coronavirus cares act and how it's helped


First Challenge Was Language

I have always been interested in the medical field, and I was determined to graduate from a medical assisting program. It didn’t matter how long it would take me to do or how hard it would be going back to school. I would finally be doing what I really wanted to do, which was to become a medical assistant.

As a person who is from a foreign country, the first challenge that I had was language. My mother always encouraged me to be around English speaking people even though I couldn’t understand a word they were saying.

I was enrolled in ESL (English as a second language) classes at the same time I was working. I was in three different schools before I could get into a GED program (high school diploma equivalency program). My mother always thought that even though I was a high school graduate in my country, I had to take the GED test in English here.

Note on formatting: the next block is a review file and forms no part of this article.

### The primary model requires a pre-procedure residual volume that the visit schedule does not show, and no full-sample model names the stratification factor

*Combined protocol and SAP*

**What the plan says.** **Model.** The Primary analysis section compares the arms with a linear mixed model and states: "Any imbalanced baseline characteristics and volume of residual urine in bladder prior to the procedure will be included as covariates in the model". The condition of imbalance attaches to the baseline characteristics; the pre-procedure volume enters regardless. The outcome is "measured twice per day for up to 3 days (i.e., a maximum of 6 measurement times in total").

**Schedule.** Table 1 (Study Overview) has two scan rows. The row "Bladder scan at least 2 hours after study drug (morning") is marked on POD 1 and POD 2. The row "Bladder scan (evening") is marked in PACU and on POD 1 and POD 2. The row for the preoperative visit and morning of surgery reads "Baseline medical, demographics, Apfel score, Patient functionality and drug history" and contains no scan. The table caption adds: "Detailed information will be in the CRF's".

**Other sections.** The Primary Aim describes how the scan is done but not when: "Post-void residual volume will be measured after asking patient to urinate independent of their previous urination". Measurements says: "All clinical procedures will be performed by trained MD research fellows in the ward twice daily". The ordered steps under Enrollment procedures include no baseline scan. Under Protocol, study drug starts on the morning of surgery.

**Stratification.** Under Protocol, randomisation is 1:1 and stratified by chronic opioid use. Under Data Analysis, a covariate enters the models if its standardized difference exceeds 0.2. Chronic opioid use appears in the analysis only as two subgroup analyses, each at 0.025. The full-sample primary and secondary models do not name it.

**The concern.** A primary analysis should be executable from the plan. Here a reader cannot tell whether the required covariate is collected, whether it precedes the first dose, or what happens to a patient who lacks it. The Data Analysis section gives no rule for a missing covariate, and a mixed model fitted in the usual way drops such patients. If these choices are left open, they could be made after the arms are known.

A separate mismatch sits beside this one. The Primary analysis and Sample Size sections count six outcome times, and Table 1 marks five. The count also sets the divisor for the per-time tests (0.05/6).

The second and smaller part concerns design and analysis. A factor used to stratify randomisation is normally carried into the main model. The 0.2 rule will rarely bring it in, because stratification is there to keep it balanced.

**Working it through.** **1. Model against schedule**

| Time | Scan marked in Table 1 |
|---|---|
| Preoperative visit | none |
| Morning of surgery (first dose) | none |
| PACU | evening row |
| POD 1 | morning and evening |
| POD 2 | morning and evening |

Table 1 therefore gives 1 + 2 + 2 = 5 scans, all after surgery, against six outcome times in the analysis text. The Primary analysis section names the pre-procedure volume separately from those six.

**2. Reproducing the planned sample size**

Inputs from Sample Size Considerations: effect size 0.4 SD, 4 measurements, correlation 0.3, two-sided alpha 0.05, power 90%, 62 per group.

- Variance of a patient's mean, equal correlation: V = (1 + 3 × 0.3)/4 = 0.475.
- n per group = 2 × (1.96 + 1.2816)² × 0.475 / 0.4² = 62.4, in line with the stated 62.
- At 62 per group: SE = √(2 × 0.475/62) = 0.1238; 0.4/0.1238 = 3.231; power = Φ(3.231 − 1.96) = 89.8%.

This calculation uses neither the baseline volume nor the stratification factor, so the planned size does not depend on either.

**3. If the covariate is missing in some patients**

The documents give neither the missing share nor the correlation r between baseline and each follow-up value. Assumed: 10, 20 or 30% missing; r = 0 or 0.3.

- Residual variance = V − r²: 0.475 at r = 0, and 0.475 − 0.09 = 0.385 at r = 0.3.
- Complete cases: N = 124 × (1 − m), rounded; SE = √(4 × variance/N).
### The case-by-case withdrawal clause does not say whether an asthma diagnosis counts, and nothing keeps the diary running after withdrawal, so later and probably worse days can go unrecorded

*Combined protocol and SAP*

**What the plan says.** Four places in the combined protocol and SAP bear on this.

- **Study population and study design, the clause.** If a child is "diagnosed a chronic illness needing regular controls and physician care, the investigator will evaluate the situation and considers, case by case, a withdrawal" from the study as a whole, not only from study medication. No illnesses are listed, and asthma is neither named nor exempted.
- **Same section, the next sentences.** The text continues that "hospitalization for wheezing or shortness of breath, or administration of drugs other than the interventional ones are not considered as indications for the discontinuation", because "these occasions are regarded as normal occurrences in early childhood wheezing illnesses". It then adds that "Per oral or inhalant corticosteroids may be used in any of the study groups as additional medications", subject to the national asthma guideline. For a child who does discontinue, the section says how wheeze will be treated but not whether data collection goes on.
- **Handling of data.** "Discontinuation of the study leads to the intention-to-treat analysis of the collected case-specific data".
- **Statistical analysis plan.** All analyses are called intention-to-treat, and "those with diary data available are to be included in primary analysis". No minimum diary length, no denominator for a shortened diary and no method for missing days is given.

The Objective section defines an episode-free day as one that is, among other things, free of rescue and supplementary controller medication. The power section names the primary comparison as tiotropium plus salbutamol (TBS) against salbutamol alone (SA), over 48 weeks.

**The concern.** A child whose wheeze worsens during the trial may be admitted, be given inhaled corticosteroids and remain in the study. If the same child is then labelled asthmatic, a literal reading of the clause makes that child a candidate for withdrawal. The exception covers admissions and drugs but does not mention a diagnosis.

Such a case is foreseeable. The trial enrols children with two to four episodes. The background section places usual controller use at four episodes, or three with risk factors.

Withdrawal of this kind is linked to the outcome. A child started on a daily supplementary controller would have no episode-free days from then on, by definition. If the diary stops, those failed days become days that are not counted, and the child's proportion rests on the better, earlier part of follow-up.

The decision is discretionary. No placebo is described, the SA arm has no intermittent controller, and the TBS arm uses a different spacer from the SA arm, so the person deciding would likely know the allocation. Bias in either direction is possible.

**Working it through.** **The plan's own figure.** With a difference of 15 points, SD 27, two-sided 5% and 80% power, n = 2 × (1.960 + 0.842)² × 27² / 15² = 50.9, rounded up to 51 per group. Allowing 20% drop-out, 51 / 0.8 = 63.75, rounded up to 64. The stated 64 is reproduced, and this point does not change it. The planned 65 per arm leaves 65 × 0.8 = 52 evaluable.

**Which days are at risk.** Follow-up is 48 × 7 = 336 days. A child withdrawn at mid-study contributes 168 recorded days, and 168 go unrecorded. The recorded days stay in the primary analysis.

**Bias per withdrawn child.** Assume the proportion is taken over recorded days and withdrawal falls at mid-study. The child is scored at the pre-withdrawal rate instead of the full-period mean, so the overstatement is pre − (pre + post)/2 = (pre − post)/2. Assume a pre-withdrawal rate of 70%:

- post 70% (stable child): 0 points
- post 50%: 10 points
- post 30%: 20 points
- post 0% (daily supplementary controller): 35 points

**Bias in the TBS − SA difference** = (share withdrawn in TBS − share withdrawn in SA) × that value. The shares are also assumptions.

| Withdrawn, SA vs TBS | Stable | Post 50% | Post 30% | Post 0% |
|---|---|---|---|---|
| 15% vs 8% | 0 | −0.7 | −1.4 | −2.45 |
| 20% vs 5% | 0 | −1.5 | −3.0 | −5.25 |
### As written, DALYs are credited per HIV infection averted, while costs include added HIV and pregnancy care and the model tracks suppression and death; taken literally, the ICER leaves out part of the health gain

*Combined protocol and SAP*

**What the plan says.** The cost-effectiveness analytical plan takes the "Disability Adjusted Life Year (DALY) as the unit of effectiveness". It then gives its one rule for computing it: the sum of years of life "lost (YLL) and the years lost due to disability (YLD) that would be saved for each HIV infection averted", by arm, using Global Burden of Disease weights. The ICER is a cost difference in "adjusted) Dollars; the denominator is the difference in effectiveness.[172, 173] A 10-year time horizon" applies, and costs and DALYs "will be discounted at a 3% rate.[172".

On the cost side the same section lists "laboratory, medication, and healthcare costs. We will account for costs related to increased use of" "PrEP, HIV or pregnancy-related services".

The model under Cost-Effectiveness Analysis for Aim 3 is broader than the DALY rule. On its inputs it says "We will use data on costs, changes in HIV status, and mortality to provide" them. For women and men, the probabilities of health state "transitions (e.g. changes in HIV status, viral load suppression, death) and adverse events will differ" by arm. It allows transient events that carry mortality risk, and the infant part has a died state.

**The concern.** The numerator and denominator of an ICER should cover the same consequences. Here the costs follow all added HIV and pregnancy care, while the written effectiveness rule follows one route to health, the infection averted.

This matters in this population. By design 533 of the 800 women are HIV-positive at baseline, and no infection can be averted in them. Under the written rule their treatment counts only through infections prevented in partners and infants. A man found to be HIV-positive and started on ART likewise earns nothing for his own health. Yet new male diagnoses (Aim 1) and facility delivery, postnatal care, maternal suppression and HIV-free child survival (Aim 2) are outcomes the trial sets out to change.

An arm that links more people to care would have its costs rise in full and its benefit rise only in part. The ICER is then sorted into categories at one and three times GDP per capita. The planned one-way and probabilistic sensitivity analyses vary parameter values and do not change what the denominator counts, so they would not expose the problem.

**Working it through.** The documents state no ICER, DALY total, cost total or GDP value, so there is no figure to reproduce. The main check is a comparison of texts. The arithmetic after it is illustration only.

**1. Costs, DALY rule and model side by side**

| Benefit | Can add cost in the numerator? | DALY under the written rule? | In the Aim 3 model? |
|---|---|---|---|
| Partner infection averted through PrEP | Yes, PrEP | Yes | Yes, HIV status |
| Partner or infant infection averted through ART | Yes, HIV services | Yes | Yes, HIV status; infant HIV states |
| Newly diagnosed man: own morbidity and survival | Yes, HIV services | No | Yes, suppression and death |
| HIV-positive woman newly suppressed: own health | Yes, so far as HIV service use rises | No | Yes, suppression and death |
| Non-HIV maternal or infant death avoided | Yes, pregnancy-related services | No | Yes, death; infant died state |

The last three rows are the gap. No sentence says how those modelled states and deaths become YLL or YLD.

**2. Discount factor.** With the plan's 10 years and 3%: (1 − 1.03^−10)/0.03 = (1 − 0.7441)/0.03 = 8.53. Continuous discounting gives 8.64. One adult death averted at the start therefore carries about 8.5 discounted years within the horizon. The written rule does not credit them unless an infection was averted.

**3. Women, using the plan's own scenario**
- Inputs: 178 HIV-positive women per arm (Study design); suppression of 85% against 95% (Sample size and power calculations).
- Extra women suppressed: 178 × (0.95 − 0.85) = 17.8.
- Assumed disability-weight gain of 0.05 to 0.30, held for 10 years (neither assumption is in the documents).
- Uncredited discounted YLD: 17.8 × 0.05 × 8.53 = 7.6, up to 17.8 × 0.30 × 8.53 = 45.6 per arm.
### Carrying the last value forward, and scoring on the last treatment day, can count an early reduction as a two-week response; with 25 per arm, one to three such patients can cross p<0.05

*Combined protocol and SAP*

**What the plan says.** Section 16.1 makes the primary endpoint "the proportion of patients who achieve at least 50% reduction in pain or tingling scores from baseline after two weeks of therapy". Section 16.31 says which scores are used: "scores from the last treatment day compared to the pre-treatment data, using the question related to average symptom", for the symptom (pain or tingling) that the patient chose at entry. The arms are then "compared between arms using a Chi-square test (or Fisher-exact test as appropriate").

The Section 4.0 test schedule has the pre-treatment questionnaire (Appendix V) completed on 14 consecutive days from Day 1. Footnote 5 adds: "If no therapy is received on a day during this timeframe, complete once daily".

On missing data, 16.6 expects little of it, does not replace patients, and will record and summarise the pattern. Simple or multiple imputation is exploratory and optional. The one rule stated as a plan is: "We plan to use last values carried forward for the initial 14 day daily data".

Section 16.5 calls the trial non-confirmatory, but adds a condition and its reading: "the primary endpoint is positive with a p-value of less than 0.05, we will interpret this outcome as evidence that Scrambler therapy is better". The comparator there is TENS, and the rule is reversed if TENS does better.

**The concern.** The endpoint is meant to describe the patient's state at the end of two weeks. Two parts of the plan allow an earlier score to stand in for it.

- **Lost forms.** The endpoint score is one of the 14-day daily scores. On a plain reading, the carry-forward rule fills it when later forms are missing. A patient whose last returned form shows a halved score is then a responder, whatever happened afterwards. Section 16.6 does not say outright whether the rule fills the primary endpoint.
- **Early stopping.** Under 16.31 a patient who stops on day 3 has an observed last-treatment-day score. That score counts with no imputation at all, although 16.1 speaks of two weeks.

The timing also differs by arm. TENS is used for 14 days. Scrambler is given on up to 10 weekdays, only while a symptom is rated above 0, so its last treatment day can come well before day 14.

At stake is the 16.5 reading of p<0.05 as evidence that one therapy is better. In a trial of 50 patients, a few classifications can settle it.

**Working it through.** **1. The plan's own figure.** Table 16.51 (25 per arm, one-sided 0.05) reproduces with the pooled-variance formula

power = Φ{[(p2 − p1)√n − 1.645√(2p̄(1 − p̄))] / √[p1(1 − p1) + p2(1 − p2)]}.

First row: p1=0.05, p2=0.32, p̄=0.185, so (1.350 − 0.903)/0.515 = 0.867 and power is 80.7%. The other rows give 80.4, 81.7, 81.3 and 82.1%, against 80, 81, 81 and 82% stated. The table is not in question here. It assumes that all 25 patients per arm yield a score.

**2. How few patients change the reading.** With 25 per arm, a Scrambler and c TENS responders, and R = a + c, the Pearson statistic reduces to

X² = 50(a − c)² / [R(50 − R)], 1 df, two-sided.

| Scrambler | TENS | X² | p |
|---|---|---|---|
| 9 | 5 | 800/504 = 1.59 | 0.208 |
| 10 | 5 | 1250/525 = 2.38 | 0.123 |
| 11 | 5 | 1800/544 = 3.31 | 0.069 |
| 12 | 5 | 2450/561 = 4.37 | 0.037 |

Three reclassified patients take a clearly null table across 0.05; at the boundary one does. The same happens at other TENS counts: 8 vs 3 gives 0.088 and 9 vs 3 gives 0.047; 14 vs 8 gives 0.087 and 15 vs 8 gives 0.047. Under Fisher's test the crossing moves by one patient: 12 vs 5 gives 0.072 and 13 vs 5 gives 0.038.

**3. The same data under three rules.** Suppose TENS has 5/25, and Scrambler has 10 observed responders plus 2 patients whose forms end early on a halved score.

By the time I was ready to enroll in a GED program in the U.S., I found out that I had to first take ESL classes as a prerequisite because I was a foreign student. It took me five years before I could start GED classes. I was one of the few students to obtain a General Equivalency Diploma (GED) within six months.

Although I had to put my studies on hold for a while, when I got married and had my daughter, I never gave up for those ten years after my first ESL class.

At Hunter Business School, where the teachers were very helpful, I was successful in becoming a medical assistant. I was proud to have graduated and plan to go even further in my education.

It doesn’t matter how your life is going or at what pace you are going. Always have in mind what you want, and work for it.